We often hear about social media's power to destroy. From messy breakups to overindulgent or overly provocative posts that unveil your insecurities, test your self-esteem or rob you of your productivity, it's easy to label digital platforms as the culprit of our complications. But like with everything in life there's balance, and in the case of social media, it lies within its power to create. It has enabled many to bypass the middleman and turn a "no" into a "yes" by proving that there's a market for what is being offered, and those social media stars who chose to use it for good have witnessed how moments can be monetized at simply a click of a button.
For Andrew “King Bach” Bachelor, social media not only gave him a voice, it gave him control—turning a fresh out of college grad into a well-paid content king in a matter of months.
In just six seconds, he has amassed 2.2 million loops and counting on his latest Vine post. It’s titled “Superman’s girlfriend’s new hairstyle,” and is a comedic spin on the comic book character’s supposed kryptonite: his girlfriend’s new neon green tresses that sends him into a series of convulsions.
In a world where becoming a celebrity seems as easy as uploading a video and garnering a large following, King Bach reigns supreme. The Canadian-born actor hailing from West Palm Beach, Florida has turned what for many is an unprofitable past time into a multi-million dollar career—complete with movie roles, television deals and the launch of his own production company, Bach Enterprises. It’s quite the come up for someone who just a few years ago couldn’t even get callbacks from castings.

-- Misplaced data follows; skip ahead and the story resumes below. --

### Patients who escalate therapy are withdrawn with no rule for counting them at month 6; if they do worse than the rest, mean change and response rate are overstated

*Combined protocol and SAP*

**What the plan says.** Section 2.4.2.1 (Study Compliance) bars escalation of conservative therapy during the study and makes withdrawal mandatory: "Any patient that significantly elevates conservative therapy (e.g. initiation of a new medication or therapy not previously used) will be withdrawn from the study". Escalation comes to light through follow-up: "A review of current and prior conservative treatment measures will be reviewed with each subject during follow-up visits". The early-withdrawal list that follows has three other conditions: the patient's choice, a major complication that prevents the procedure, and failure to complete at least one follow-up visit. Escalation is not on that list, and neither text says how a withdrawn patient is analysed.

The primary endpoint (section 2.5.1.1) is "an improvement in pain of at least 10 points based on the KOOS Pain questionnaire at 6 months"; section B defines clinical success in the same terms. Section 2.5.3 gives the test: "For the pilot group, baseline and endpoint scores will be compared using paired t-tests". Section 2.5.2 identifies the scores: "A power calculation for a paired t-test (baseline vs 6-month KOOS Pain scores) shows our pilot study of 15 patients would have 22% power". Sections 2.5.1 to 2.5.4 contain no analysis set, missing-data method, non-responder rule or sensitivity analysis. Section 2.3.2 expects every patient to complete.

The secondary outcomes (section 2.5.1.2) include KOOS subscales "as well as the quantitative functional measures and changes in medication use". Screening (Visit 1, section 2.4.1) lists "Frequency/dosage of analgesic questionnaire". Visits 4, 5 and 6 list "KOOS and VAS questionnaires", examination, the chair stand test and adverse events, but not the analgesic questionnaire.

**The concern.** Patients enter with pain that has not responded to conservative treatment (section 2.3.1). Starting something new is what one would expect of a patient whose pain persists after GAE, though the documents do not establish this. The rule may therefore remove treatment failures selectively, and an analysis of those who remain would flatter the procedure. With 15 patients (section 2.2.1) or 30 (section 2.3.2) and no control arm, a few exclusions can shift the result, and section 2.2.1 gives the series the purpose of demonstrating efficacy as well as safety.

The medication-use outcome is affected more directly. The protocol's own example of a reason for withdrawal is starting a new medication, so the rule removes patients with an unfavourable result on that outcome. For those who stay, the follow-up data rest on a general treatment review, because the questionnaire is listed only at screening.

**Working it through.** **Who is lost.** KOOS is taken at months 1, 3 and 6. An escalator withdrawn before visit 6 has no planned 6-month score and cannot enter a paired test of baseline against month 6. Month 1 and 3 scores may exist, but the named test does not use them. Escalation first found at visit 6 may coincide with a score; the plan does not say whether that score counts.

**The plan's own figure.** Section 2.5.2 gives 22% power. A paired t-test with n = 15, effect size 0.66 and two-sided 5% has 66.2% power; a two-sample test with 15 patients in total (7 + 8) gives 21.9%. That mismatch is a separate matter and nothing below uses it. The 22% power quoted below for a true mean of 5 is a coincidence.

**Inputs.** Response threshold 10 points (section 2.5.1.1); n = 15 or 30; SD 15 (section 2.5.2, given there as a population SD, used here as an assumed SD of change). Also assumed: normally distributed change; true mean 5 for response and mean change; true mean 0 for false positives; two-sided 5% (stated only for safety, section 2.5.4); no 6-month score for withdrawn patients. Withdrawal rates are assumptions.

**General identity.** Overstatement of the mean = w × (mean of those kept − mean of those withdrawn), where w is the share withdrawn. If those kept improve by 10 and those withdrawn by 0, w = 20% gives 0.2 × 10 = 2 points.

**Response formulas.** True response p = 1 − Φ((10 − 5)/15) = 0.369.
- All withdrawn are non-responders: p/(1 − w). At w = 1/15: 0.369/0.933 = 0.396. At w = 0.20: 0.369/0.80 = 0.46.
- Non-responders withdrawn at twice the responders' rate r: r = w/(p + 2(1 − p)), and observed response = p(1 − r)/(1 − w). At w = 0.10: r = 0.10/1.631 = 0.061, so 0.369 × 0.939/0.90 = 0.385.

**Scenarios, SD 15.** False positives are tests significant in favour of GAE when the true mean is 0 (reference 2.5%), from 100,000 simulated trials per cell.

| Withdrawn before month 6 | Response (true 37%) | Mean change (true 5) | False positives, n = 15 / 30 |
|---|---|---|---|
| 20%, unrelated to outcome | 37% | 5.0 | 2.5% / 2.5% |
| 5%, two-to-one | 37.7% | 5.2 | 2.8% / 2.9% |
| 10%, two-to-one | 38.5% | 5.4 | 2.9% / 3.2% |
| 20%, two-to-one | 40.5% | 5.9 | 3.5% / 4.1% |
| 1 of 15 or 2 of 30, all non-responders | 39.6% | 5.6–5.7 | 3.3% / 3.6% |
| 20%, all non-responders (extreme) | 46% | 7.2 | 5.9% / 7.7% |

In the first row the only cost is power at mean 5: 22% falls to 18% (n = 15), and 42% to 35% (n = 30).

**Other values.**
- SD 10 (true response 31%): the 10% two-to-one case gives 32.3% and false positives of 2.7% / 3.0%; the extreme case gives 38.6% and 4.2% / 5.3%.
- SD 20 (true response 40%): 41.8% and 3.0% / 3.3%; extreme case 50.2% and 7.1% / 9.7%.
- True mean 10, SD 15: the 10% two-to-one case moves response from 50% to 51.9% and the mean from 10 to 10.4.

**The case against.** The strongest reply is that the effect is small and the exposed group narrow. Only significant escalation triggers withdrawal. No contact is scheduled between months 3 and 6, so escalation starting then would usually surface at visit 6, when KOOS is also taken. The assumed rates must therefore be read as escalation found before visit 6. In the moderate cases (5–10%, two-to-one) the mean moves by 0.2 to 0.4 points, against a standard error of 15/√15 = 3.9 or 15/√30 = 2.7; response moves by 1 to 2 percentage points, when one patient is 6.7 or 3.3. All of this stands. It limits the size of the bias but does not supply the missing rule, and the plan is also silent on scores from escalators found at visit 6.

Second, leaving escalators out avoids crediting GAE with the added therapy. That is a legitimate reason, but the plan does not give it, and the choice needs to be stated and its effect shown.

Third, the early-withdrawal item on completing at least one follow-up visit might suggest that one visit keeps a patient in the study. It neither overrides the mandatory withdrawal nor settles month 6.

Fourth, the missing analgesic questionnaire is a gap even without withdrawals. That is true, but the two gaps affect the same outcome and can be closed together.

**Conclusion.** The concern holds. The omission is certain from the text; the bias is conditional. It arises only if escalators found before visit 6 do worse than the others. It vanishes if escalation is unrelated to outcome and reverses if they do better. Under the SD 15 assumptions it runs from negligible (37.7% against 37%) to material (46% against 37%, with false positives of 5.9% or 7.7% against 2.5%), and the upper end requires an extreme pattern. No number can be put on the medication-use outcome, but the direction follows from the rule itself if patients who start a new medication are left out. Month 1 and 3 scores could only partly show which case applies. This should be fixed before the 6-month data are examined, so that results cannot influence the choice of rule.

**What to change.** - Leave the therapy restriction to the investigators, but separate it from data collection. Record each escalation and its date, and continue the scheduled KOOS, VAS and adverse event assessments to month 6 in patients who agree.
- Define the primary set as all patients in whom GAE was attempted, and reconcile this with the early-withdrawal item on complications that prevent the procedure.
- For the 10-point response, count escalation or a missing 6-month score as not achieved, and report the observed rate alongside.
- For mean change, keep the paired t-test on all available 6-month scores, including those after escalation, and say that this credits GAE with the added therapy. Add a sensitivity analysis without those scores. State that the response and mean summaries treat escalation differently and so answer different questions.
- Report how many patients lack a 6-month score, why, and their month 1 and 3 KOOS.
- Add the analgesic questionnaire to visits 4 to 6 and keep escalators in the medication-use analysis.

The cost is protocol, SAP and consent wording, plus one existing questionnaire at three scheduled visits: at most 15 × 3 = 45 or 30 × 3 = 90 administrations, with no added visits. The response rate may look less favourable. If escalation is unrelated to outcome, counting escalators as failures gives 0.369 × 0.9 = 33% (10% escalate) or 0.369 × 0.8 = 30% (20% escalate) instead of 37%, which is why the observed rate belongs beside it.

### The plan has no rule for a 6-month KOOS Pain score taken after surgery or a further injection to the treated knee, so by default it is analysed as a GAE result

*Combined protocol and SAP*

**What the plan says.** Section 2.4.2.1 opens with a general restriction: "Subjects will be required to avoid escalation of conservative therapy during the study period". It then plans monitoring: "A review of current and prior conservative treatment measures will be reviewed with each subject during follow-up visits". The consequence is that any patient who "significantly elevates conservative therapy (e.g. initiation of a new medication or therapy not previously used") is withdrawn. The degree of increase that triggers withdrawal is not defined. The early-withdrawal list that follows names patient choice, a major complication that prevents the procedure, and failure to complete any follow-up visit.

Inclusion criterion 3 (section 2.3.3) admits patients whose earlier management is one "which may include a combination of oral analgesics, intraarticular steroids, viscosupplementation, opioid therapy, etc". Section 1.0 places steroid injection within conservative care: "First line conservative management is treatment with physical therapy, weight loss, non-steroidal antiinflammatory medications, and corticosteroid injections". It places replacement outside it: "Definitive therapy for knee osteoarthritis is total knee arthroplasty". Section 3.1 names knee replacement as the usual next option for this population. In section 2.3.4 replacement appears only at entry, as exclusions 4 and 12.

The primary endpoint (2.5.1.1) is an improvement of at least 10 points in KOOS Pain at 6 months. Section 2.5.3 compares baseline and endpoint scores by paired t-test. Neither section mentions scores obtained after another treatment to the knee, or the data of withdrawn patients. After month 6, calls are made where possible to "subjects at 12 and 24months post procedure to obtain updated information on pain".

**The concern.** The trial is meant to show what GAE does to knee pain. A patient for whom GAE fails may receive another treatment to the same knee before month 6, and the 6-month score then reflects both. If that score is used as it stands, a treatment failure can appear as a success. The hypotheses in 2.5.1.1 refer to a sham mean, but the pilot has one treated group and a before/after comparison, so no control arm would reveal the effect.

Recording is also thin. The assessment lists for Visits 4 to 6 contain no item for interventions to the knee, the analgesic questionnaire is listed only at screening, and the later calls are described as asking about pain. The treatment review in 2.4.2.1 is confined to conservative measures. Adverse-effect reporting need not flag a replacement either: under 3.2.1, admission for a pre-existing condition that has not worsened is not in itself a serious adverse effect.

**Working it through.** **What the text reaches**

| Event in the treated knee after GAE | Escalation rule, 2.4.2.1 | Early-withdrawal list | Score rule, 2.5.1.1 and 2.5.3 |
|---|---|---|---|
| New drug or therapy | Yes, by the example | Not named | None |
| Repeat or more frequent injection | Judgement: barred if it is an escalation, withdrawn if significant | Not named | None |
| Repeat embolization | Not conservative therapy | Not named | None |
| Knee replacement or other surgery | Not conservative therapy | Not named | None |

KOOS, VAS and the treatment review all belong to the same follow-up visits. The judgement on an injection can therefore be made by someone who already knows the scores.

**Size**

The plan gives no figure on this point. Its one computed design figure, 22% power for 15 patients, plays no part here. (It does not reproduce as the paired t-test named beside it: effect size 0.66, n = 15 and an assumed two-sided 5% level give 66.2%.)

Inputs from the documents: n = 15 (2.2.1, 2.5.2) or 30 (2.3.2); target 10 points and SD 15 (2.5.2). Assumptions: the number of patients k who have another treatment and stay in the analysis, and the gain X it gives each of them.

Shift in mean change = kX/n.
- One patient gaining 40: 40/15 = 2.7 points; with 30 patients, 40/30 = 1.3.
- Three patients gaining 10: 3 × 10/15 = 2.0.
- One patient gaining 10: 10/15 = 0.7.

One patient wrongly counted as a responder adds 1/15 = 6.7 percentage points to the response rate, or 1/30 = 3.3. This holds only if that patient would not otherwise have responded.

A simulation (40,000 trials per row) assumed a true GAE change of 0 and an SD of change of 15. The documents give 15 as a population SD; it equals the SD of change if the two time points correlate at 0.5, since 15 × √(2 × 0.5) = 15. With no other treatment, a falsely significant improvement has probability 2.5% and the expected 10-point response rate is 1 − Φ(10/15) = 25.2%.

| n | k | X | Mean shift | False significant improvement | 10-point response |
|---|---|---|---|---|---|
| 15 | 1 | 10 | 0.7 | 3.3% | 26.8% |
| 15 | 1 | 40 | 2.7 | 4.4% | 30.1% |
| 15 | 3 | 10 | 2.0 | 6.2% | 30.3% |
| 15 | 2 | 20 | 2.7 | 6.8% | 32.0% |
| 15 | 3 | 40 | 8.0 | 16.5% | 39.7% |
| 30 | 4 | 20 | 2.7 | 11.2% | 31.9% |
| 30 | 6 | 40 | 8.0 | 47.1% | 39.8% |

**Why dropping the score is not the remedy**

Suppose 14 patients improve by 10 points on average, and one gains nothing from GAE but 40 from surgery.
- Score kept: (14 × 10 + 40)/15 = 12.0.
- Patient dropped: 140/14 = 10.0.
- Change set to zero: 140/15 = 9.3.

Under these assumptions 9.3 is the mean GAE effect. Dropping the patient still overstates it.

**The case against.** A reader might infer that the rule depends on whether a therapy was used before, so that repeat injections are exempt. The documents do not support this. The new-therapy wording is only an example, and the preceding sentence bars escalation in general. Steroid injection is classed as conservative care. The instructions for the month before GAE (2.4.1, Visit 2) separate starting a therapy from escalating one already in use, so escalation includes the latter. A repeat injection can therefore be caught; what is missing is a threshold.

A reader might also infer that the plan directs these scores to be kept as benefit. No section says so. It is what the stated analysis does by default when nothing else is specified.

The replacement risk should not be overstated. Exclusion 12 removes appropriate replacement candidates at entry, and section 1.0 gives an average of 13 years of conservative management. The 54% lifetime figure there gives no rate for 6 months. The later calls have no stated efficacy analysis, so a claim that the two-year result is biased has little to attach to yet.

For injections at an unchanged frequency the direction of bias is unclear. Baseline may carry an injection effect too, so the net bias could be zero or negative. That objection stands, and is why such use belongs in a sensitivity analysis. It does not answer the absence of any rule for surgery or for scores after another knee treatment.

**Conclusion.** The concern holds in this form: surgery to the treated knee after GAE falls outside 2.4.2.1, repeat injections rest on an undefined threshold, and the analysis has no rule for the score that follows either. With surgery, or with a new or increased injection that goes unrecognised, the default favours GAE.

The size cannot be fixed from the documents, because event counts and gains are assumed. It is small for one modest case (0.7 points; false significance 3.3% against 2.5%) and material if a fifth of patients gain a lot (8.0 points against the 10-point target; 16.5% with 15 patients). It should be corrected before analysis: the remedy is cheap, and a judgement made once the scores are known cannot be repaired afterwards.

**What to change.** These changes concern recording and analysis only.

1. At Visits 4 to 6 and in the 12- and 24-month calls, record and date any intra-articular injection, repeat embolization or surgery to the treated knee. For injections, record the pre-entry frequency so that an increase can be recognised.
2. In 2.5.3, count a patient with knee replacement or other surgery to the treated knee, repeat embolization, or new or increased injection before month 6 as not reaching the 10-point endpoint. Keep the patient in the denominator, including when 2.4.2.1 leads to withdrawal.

Social media has allowed those who would previously have been overlooked to build their own bridge and walk right over the gatekeepers of Hollywood. In an industry where only dollars make sense, being crowned the top Viner with a 15.3 million following proves that hard work and strategic execution can catapult a career beyond fifteen minutes of fame. For the Florida State University alumn, it was all about putting his business degree—and his talent—to good use. Despite the expectations of his Jamaican parents, whom Bach says thought he would join the family career path in corporate, he packed his bags and relocated to Los Angeles soon after graduating in 2010 to pursue his dreams of acting and filmmaking.
Before The Fame
In 2011, just a semester shy of graduating with his Master’s at the New York Film Academy, Bach dropped out of school, but not before his short film, Agent Steele, made it’s way to NBC’s Dateline. Yet, despite having his foot in the door with the success of his first project, Bachelor still struggled to land acting gigs. “I was doing a lot of auditions and castings and I would always be in the room with people who had a bigger following,” say Bach on our call. “I was like the only way I can master that is if I can create my own following. So I did just that.”
Bach turned to YouTube, uploading his first video for Bachelor’s Pad TV channel on March 2012, which, according to Vanity Fair, he did with his own personal funds earned from his return on Apple stock investments. But producing high-quality content for $5,000 to $35,000 a video proved to be costly, so when fellow friend and Viner Brittany Furlan introduced him to the six-second platform for a fraction of the cost in May 2013, he didn’t hesitate to begin creating captivating content for his community of followers. It was just the break that he needed. Within five months, he had gained 2.5 million followers. “It was new and nobody was creating content like I was—viral videos that were six-seconds,” he said.